The FCC then wanted to auction off the D block, expecting Frontline to bid real money for it. The terms, however, were unbalanced — requiring Frontline to pay for the licence up-front and to then negotiate with the PSB licensee, the Public Safety Spectrum Trust (PSST).

The PSST had no downside risk if the negotiations failed, while Frontline would lose its money. Frontline could not accept these and other terms, so it withdrew at the last minute — hence no D block licence.

The FCC Opened for Comments in 2008 after that auction failure, and got the predictable responses. T-Mobile and other small carriers wanted the D block to be auctioned without letting Verizon and AT&T buy it. However, the incumbents wanted to give the entire spectrum to Public Safety, or to let them buy it and run it; but they did not want the FCC to reserve it for small players or newcomers like Frontline.

Since then the FCC has given advance licences to some public safety agencies (states, cities) to start building their own LTE networks for public safety broadband. So what the Administration's latest plan seems to do is cancel the whole D block concept and simply expand the PSB to include the D block, so the public safety agencies will have a heap of reserved spectrum, and no newcomers will be allowed this 'beachfront' (good for longer ranges) spectrum.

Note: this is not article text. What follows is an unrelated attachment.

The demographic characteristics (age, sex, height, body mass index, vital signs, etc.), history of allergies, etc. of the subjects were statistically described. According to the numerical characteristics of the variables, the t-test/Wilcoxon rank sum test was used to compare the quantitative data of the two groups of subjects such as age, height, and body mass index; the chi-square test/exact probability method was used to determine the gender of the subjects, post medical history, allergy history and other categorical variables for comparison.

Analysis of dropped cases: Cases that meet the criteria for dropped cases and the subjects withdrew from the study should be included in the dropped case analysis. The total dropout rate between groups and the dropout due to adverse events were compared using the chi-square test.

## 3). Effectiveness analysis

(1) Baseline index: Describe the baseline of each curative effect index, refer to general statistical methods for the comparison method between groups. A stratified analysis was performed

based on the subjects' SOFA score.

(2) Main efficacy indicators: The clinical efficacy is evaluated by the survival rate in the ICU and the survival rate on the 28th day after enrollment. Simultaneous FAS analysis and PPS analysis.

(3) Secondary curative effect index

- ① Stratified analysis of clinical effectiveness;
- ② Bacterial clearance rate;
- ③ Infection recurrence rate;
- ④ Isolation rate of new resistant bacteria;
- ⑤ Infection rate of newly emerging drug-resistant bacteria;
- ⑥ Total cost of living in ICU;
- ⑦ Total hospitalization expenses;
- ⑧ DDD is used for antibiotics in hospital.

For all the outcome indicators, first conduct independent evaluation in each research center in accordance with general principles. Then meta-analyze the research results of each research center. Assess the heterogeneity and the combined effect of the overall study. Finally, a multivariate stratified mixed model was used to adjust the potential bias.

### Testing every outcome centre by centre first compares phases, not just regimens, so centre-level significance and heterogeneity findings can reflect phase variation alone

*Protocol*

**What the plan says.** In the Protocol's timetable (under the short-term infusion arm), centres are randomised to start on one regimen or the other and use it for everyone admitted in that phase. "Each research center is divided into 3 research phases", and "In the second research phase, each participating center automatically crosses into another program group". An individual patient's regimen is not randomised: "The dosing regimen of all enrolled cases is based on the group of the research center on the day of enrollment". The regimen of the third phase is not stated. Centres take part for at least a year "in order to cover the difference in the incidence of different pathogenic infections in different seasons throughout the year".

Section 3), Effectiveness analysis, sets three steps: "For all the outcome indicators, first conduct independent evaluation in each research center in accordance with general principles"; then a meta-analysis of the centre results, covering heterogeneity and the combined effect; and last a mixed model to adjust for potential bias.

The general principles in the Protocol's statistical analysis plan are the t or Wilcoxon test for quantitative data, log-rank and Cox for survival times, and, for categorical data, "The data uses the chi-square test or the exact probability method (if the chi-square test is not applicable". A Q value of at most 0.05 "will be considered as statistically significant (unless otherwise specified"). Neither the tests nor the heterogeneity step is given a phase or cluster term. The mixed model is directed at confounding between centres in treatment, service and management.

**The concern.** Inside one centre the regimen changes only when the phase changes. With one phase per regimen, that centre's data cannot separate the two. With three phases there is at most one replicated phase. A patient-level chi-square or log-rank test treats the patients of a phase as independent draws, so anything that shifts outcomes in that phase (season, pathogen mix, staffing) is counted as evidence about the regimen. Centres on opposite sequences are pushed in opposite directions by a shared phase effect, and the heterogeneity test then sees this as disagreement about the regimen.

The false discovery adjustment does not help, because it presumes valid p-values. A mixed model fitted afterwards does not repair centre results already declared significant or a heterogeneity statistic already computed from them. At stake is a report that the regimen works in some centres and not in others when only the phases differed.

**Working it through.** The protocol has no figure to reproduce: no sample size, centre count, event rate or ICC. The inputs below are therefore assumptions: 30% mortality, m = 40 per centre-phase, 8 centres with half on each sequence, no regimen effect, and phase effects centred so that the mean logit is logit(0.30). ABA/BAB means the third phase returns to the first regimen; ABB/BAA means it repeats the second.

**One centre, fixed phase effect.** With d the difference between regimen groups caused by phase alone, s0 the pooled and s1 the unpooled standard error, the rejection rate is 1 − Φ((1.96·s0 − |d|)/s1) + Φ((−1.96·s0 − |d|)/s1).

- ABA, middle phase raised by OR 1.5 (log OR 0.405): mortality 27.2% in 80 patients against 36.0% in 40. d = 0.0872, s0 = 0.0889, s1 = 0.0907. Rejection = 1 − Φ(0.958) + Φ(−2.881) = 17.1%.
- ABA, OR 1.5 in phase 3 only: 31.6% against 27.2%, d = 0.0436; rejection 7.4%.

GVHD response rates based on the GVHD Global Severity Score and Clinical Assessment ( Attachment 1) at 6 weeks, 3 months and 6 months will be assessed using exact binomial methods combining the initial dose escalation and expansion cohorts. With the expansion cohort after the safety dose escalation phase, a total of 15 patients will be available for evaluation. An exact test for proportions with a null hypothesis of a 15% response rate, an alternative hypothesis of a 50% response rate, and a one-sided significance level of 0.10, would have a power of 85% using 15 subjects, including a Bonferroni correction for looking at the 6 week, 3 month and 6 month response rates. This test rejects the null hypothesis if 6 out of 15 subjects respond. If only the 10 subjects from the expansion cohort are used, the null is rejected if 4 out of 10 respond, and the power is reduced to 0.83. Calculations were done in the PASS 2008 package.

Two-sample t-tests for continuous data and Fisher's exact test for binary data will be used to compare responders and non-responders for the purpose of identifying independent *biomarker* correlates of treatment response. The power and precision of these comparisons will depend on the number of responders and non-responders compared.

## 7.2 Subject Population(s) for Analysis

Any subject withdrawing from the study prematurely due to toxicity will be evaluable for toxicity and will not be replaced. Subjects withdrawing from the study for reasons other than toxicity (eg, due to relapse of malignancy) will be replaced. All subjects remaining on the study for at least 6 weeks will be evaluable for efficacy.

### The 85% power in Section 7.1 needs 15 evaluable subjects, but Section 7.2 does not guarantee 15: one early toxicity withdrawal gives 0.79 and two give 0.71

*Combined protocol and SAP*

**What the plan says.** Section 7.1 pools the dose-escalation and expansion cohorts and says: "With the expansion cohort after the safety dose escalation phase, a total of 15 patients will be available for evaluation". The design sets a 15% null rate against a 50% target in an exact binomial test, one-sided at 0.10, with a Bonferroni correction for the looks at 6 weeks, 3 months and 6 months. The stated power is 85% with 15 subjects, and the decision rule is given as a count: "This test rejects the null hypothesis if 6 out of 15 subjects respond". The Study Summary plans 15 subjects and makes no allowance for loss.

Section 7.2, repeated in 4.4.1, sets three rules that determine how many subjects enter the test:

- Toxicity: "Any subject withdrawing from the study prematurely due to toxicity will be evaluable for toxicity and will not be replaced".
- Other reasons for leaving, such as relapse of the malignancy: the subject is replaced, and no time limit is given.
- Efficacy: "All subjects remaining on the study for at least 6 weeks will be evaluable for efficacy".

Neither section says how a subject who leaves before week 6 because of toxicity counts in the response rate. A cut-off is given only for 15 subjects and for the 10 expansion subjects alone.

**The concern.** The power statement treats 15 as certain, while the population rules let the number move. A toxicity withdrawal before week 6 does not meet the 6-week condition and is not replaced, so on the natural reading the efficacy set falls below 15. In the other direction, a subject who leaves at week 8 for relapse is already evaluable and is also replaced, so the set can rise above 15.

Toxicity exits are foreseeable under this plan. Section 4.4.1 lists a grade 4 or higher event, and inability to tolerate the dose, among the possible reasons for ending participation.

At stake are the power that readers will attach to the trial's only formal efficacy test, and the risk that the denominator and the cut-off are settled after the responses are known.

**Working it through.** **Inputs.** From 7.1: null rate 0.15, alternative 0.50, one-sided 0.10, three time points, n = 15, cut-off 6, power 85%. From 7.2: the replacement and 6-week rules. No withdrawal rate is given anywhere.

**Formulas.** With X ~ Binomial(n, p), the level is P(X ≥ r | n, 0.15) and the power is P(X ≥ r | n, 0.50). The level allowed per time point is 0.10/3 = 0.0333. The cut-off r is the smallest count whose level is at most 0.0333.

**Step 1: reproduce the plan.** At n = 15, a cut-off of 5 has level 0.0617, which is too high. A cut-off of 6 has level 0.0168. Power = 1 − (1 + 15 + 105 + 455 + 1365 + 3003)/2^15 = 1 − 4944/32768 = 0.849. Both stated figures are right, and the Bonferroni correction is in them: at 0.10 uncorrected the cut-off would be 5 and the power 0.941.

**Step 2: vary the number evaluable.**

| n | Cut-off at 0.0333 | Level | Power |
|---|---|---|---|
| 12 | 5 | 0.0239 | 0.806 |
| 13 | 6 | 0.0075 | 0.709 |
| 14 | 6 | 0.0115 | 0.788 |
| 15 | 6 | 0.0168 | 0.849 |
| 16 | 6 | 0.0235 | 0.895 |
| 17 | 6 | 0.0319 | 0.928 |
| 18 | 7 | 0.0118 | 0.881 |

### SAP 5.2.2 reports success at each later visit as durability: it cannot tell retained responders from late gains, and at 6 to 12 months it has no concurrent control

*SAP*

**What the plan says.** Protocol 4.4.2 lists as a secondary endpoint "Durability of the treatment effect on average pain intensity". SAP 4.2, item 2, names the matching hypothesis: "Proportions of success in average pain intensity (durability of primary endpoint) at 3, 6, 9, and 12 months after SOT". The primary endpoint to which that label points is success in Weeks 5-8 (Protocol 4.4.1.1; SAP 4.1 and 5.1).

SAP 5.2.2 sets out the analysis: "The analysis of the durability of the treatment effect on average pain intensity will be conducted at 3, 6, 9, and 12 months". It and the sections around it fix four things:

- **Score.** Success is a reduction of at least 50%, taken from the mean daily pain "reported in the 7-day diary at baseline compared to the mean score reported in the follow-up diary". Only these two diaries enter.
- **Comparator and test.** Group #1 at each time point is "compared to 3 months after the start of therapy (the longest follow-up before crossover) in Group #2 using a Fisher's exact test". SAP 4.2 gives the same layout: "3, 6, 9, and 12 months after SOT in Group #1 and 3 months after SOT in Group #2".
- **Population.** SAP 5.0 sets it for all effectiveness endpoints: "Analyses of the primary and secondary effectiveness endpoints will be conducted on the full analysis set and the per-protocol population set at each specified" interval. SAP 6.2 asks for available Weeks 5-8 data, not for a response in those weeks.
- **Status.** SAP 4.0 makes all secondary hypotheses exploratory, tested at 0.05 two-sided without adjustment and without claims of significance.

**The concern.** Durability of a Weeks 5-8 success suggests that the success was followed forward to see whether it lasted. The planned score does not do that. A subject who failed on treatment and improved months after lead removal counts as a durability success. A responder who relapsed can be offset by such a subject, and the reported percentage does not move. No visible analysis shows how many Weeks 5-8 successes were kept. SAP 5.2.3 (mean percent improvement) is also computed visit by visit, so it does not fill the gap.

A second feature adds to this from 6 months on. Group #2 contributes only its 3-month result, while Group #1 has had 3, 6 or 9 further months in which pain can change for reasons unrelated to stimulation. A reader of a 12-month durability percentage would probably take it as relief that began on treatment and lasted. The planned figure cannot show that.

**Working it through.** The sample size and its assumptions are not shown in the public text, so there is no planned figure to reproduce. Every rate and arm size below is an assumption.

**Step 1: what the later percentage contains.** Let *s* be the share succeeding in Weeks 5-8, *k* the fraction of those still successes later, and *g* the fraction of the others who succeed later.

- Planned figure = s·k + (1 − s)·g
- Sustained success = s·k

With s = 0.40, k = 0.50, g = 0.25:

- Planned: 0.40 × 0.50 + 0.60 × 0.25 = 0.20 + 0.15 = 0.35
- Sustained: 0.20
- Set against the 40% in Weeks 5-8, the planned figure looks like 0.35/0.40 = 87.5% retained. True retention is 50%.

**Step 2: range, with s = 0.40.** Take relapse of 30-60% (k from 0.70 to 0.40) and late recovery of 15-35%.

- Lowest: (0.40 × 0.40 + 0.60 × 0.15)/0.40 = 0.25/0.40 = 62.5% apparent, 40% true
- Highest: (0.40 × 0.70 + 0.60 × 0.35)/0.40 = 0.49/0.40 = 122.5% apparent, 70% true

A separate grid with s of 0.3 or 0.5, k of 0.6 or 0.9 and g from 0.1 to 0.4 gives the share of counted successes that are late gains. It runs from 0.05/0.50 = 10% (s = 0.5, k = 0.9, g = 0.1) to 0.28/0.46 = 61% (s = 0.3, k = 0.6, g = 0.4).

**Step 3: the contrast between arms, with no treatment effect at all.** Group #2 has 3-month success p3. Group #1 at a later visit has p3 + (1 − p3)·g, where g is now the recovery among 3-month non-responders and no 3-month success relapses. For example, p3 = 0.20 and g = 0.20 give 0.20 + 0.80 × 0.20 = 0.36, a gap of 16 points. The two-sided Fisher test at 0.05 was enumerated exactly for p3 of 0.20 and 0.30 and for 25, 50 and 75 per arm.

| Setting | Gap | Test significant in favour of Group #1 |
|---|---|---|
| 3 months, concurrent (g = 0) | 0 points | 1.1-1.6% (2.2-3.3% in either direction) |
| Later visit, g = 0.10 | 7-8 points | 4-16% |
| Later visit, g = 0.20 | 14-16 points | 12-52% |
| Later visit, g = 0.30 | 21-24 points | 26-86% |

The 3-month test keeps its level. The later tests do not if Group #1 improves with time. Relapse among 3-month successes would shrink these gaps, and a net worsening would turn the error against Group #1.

Verizon and AT&T end up with a duopoly on below-1000-MHz spectrum. Also the Administration will provide the duopoly with US $7 billion to help the public safety agencies build these networks.

Then the Administration hopes that TV stations will give up their broadcast channels and the TV band can be repacked again (it was repacked just two years ago for the DTV transition). This will be a battle in itself but if it eventuates it will allow some more channels to be auctioned, so AT&T and Verizon can buy them up and keep anyone else from competing.

Also repacking of TV spectrum will reduce the amount of available White Space, only a few months ago the FCC agreed to make this spectrum available to unlicensed users. As a result of the new policy  the White Space option will become much less common and  will mostly only  be limited to rural areas where the spectrum is less crowded.

By Paul Budde, Managing Director of Paul Budde Communication – Paul is also a contributor of the Paul Budde Communication blog located hereVisit Page